"I'd like to express my indignation at the idea of confusing a living human being with an embryo, which is only some undeveloped cells. (Abortion at the last minute—when a baby is formed—is a different issue.) . . . An 'unborn child,' before it is formed, is not a human, it's not a living entity, it has no rights. The woman has rights." (1974)

"I am in favor of a woman's perfect moral right to have [an abortion] if she so decides. I think it is an issue to be decided by a woman and her doctor. I am in agreement with the Supreme Court decision on this subject." (1976)

"[President Ford] says he recognizes the right of states to pass laws on abortion; but he is wrong: the right to abortion is in fact a fundamental constitutional right." (1976)

"I regard abortion as the most important issue, because the anti-abortionists have such evil motives. They have no interest in human beings, only in embryos; they want to tie down a family to animal reproduction." (1980)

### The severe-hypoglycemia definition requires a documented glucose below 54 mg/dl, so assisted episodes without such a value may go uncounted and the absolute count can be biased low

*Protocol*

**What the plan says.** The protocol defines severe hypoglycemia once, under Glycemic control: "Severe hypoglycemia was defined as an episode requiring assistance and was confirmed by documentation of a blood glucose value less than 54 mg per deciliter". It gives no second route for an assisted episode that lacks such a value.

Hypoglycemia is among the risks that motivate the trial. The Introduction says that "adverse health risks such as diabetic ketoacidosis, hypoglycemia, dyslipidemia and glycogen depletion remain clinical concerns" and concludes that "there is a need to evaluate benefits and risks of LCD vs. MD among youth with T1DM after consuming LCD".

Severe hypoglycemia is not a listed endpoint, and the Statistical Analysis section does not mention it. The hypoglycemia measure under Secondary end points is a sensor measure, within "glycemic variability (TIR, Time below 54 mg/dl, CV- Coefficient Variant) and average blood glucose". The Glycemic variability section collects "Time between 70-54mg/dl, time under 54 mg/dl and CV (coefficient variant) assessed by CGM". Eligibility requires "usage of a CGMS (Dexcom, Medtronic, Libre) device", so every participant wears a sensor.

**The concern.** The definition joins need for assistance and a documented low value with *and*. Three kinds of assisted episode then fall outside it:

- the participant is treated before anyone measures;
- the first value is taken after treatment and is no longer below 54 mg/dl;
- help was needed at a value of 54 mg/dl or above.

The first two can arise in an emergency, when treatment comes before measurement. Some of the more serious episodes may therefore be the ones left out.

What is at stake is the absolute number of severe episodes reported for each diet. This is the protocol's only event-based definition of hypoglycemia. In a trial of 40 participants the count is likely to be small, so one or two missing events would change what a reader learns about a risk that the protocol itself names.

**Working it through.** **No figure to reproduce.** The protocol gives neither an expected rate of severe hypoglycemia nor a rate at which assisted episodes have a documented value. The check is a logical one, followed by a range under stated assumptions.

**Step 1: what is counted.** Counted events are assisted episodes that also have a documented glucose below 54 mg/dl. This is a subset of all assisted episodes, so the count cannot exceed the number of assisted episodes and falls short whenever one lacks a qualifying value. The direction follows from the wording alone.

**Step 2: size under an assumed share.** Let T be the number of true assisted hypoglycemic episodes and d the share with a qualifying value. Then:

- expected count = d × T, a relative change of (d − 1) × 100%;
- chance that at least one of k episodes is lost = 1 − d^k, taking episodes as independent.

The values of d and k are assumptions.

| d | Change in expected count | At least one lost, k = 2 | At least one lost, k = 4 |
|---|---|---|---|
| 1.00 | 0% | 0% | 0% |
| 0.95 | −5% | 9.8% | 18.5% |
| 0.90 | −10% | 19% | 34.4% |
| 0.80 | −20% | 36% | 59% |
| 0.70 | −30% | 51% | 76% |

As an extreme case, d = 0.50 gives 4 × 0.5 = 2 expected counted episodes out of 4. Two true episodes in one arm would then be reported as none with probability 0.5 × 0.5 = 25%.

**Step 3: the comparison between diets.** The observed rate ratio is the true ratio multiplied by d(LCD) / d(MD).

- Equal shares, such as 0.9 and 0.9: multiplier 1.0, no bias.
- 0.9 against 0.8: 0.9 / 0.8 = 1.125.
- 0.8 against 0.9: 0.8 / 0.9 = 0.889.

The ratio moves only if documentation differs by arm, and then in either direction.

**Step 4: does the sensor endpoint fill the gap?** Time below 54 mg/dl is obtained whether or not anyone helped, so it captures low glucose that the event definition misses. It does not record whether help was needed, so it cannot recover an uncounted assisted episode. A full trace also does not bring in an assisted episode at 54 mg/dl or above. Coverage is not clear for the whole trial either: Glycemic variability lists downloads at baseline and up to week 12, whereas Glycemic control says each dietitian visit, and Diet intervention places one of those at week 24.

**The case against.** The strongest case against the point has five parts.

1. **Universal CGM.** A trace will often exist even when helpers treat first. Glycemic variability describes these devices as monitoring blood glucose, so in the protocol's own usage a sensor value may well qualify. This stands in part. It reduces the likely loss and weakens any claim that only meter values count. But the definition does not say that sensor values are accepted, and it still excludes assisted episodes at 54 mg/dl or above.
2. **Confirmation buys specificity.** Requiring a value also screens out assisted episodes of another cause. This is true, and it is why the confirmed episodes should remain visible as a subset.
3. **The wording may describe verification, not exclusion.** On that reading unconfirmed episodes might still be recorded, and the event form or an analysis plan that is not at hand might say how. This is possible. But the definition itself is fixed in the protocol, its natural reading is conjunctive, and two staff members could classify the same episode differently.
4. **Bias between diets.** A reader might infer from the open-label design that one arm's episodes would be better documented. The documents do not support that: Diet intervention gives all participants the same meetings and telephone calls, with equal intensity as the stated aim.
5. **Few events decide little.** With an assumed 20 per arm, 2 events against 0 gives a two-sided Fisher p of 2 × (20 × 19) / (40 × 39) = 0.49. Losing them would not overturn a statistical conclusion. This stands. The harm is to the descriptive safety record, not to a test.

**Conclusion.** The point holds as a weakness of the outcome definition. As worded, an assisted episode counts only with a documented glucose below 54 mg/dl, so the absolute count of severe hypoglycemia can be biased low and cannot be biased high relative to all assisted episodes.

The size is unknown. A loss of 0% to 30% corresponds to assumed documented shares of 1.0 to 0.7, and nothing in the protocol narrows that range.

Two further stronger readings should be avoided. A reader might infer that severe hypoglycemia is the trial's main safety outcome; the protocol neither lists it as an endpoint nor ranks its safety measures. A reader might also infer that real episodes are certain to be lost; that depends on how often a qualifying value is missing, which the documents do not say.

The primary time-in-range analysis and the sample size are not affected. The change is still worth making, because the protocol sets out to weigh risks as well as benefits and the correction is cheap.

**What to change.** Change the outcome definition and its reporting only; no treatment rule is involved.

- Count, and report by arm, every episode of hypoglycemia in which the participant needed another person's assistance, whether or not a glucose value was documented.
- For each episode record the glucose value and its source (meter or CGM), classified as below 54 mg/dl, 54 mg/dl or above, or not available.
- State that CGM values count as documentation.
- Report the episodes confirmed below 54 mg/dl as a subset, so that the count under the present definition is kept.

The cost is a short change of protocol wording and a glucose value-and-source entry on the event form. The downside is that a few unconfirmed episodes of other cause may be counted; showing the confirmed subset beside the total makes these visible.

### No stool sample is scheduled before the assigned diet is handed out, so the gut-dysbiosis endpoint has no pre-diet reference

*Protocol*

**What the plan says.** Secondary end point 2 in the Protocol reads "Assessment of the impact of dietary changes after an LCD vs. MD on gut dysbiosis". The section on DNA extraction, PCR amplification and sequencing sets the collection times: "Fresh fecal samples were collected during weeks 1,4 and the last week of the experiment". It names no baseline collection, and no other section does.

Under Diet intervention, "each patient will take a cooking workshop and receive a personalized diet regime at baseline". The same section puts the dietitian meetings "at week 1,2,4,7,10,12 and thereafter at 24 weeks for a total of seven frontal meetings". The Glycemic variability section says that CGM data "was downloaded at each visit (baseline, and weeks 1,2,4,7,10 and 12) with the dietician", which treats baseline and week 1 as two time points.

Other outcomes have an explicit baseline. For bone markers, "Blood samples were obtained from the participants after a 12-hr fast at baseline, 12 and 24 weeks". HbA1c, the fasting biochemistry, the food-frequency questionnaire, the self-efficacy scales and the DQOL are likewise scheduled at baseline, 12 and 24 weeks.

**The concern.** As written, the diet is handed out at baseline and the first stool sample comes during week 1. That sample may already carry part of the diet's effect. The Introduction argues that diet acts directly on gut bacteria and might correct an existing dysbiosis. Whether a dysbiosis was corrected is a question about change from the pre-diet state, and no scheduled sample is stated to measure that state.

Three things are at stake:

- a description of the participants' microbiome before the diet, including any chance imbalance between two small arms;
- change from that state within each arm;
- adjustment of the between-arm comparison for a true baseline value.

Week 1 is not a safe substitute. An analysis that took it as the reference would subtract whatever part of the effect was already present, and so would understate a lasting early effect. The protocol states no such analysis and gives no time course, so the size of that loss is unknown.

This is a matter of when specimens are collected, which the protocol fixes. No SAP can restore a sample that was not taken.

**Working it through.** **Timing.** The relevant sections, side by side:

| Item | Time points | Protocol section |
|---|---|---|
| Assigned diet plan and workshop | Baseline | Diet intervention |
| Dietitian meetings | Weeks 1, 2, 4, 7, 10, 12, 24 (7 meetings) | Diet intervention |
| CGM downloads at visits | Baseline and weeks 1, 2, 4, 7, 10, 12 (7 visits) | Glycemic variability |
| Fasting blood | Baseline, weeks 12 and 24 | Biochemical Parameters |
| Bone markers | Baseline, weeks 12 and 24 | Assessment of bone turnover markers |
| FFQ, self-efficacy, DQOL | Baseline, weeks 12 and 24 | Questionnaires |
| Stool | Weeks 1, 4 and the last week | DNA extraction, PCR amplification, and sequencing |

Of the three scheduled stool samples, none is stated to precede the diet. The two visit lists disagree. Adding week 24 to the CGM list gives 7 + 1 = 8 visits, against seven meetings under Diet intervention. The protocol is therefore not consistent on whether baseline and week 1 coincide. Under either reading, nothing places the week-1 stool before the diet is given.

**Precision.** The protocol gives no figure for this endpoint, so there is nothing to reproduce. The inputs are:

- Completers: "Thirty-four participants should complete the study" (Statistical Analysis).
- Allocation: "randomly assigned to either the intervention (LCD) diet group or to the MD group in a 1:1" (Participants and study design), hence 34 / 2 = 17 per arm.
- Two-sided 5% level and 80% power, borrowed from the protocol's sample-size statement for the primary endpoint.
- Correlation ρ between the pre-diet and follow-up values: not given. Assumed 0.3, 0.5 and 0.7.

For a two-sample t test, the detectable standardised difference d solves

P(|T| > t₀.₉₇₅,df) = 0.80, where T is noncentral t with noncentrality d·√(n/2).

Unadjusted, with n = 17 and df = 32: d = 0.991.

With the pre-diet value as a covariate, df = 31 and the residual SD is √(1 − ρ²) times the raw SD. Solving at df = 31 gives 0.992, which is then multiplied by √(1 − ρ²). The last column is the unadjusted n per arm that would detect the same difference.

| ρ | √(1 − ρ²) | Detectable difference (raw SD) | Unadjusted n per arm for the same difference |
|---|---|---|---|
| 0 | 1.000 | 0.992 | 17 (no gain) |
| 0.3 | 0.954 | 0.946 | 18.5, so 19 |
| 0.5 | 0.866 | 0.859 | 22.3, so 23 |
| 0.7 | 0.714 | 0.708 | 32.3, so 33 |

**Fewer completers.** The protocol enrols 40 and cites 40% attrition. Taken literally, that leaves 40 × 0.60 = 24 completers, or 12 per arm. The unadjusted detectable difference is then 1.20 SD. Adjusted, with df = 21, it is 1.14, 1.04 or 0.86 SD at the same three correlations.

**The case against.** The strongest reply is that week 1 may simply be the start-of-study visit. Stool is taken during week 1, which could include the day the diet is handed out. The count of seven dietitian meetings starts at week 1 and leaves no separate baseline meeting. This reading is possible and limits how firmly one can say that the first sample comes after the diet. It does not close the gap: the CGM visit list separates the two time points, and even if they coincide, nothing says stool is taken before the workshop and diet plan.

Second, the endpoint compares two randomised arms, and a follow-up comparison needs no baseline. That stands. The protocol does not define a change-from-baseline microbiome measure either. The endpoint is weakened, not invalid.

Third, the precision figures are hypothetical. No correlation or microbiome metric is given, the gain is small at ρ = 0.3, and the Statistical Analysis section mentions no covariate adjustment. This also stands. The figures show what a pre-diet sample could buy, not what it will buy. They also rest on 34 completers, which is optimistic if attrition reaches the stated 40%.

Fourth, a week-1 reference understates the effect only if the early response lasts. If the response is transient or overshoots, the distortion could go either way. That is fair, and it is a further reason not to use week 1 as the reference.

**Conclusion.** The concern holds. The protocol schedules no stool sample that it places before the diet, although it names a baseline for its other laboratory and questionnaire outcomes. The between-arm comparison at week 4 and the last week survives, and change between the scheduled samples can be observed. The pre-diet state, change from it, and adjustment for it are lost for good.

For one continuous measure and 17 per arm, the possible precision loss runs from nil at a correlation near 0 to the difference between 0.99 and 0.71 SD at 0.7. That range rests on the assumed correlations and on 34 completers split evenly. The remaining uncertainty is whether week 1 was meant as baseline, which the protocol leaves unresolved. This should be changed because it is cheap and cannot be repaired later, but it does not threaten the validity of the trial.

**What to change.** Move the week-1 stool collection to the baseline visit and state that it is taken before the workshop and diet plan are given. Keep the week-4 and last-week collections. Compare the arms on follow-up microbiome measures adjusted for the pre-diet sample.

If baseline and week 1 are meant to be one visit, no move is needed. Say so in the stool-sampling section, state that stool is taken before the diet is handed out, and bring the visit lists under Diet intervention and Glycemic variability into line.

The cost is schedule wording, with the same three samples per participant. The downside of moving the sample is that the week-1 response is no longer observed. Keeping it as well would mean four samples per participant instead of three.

It is interesting to see how Rand struggled with the competing standards of consciousness, viability, and birth. She seems to have changed her views quite a lot (to a viability standard) late in life before reverting to her earlier views. This hardly is surprising; abortion is a difficult issue. And the categories overlap substantially; generally a fetus that is not conscious will not be viable (at least with today's technology), and birth presupposes viability and entails consciousness. Rand consistently held that abortion properly is legal early in the term.

Interpreting Rand's Views

Some people baselessly criticize Bayer's work. For example, a fellow named Kyle Ratliff has out an article, "The Ayn Rand Institute's Disgraceful Misrepresentation of Ayn Rand on Abortion." But Bayer develops the most consistent reading of Rand's position taking into account her latest published views on the matter. (Bayer also thinks that position is correct.) That it is possible to draw out some remarks by Rand to support different conclusions does not show that Bayer misrepresents Rand; it shows only that Rand's views changed somewhat over time and were not fully internally consistent. Why is it surprising that, over a fourteen-year span, Rand vacillated on some details regarding abortion, a difficult issue deeply entangled with medical science?